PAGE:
A little trim here and there is beneficial for your shrubs, especially if they have any damaged or diseased branches. That’s called renewal pruning. Hard pruning is different—it’s a significant cutback on your shrubs which will reshape them dramatically. Hard pruning is beneficial for overgrown shrubs with leggy branches and few blooms.
Hard pruning your shrubs may feel a bit nerve-wracking. After all, you’re chopping off a huge portion of the plant! However, if you know how and when to do it properly, you can avoid harming your plants and instead make room for healthier, stronger growth going forward. Here’s how to do it!
When to Hard-Prune Flowering Shrubs
Flowering shrubs fall into two categories: those that bloom on old wood and those that bloom on new wood. Shrubs that bloom on old wood, like lilacs, develop their flower buds in late winter and bloom in spring. For renewal pruning, you’ll want to trim them in the summer after their blooms have faded. If you do a light renewal prune in spring, you’ll cut off all their flower buds, and all you’ll get is leaves. However, if you’re doing a major hard pruning, you should do this in late winter or early spring—March, ideally. To prevent a bloomless spring, you can cut back half of the branches and leave the other half for the following year.
Shrubs that bloom on new wood, like Butterfly Bush, develop their buds in the spring, then bloom through the summer. Pruning these shrubs in late winter or very early spring will yield good results. We don’t recommend pruning shrubs in the fall, as this can stimulate a new flush of growth when your plant should be preparing for its dormancy. If you have evergreen shrubs in your landscape, prune them in the early spring before new growth emerges.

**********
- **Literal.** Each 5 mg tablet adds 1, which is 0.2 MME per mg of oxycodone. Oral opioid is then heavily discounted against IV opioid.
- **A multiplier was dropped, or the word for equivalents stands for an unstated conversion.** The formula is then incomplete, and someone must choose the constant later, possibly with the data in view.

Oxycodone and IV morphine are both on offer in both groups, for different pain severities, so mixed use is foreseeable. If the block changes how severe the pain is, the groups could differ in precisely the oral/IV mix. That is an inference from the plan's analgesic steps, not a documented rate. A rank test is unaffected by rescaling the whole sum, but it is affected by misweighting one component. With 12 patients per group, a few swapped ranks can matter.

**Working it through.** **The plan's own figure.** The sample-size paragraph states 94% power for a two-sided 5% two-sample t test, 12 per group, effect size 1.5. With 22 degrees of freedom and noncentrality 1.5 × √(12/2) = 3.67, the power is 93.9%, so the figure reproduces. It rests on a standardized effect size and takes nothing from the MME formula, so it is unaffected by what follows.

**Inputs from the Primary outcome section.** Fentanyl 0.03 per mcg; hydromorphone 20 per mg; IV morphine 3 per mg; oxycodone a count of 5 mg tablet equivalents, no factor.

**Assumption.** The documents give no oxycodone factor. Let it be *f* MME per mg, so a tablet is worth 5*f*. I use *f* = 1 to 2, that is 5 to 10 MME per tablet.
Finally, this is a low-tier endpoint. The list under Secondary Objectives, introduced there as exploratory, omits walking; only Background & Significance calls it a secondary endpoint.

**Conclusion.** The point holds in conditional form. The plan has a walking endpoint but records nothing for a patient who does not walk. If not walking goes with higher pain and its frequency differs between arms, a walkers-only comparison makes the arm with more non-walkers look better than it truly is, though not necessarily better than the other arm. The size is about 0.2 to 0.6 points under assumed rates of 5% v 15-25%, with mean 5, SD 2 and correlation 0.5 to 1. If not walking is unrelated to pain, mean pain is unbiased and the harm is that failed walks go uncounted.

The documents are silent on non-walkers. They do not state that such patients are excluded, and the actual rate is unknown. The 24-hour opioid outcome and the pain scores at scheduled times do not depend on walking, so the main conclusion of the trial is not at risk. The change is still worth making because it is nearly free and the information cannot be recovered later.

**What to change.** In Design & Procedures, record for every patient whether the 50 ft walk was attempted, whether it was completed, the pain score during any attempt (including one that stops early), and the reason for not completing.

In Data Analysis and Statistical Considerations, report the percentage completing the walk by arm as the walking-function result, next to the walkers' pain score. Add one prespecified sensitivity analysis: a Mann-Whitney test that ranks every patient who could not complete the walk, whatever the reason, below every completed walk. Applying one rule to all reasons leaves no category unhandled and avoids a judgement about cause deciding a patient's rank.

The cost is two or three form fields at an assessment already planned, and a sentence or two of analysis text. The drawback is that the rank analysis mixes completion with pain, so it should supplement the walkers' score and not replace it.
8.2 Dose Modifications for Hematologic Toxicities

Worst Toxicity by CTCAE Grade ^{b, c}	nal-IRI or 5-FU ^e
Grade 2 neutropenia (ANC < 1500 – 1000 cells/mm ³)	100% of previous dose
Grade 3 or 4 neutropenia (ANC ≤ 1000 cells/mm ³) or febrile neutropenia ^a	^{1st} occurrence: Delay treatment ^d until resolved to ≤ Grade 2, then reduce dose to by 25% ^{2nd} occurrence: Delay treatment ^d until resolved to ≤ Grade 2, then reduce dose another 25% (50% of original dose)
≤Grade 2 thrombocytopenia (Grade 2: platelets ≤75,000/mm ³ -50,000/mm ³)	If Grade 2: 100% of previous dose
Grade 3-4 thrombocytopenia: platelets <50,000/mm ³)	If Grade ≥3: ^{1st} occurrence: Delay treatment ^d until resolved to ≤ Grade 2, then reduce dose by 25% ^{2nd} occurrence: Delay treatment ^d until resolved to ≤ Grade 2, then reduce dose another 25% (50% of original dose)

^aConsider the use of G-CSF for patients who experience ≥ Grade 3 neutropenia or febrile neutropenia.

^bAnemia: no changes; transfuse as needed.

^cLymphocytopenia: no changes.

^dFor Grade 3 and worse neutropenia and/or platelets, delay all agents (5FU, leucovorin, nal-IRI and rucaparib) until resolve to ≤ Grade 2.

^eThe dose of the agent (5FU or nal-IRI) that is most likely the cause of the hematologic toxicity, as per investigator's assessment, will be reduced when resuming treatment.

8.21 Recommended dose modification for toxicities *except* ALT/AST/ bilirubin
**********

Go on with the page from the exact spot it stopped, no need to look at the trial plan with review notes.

Shrubs that Benefit from Hard Pruning
You should hard prune only once about every five years or so. Not all shrubs can handle hard pruning and prefer to have their branches cut back gradually with each passing year. Some shrubs that will benefit from hard pruning include:
- Butterfly Bush
Some shrubs, like Viburnum and Witch Hazel, do not like hard pruning and benefit from gradual rejuvenation pruning instead. If you’re unsure if your particular landscape shrubs will benefit from hard pruning or gradual pruning, feel free to call us at Ted Lare Garden Center, and one of our experts will be happy to provide some pointers!
How to Trim Overgrown Bushes
When you’re hard pruning shrubs, you’ll want to cut them down to 6–12 inches above the ground; this may seem extreme, but the regrowth will be lush, fast-growing, and healthy! For branches under 1¾ inches wide, use a heavy, long-handled set of pruners. Be sure to sterilize the blades with isopropyl alcohol before getting to work! Use a pruning saw on very thick branches. Wear protective gloves and eyewear to prevent injury.
Where Do You Cut When Pruning?
Look for outward-facing nodes on the branch. Those are the rings or nubs along the branch where new growth can emerge. Cut at a 45° angle, with the highest point of the cut sitting just above the bud on the node. If your cut branches are free of disease, you can toss them in the compost bin. If they show signs of disease, throw them in the garbage.
If you need a new set of pruners or a saw for hard pruning shrubs in Iowa, visit Ted Lare Garden Center, and we’ll help you find the right tools for the job. If you’re unable to hard prune your shrubs yourself, we have landscape maintenance services available—call now to explore all your available options!